As a trading vehicle, nothing beats futures in terms of cost efficiency, liquidity and, for some, tax treatment. Take a look below.  

First, note the “Futures USD Notional,” which is the true (unmargined) size of each product. The profit/loss of a 10% move in the /ES futures would be a $176,800 x 10% = $17,680 move in the hold of the /ES contract. The “buying power” is roughly $13,200, or 8% of the current value of the index.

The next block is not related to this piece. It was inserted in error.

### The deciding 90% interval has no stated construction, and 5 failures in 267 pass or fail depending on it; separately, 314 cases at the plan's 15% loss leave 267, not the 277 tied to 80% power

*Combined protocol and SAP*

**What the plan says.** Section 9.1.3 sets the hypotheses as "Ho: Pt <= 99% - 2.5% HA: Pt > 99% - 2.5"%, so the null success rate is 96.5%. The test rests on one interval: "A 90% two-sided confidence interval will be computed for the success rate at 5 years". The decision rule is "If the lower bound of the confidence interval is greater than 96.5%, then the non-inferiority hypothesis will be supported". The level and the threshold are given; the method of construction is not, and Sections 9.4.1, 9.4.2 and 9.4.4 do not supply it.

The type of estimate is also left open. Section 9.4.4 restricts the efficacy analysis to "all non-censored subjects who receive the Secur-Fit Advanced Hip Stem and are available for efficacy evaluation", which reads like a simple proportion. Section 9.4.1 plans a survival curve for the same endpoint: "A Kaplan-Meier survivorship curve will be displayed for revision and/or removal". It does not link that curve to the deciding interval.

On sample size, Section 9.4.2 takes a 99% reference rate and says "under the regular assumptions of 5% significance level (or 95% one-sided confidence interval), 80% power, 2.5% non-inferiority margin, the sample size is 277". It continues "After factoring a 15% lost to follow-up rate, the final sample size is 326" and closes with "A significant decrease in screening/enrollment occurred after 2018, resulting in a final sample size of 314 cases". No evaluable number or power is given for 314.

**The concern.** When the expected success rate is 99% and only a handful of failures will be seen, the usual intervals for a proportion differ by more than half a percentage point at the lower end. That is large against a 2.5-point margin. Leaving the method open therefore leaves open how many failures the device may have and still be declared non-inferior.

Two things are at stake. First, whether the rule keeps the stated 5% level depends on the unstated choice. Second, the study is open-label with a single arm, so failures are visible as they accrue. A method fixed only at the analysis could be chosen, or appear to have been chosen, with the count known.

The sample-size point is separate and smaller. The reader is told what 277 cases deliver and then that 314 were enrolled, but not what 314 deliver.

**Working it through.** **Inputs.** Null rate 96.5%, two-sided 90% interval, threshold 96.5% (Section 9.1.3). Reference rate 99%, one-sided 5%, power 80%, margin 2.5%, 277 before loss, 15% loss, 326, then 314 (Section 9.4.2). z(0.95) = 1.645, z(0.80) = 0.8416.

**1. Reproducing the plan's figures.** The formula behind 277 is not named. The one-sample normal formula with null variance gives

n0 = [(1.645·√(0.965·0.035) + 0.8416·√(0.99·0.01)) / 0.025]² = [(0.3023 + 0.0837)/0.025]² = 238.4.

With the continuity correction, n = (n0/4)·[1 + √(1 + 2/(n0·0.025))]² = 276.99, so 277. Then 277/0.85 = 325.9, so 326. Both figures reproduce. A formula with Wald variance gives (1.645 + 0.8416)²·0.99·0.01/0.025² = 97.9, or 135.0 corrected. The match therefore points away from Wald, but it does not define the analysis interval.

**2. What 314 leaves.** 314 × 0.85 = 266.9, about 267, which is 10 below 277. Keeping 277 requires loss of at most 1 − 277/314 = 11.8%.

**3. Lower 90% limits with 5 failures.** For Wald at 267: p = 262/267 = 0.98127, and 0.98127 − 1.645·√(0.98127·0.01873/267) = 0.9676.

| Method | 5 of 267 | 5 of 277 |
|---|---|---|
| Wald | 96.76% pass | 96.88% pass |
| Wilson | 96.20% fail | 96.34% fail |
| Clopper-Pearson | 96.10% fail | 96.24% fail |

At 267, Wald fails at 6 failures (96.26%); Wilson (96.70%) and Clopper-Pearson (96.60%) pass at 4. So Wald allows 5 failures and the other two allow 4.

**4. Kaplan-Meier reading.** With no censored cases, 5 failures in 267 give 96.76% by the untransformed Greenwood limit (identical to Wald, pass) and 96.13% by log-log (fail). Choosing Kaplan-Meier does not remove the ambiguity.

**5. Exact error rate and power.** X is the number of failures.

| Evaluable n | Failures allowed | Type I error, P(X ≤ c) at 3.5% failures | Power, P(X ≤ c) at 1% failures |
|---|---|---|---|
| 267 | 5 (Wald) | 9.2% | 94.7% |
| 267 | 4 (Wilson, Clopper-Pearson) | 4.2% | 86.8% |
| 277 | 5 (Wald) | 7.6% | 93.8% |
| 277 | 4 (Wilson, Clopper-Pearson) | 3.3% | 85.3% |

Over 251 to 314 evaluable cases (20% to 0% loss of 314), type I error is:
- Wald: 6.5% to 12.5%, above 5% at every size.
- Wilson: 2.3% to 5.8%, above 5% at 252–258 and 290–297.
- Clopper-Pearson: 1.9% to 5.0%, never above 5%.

That’s why futures are so cost-efficient. A very little amount of money is required to trade a large amount of money.

First-time futures traders should start small. The Nasdaq (/NQ) can easily move $2,000 a day, and natural gas futures are inappropriate for novices. Instead, consider the much smaller Small Exchange (/STIX, /SM75, /SPRE or /SFX) or CME Exchange micro (/MES, /MYM, /MGC, /M6E) contracts.  

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Michael Rechenthin, Ph.D. (aka “Dr. Data”), heads research and data science at tastytrade. @mrechenthin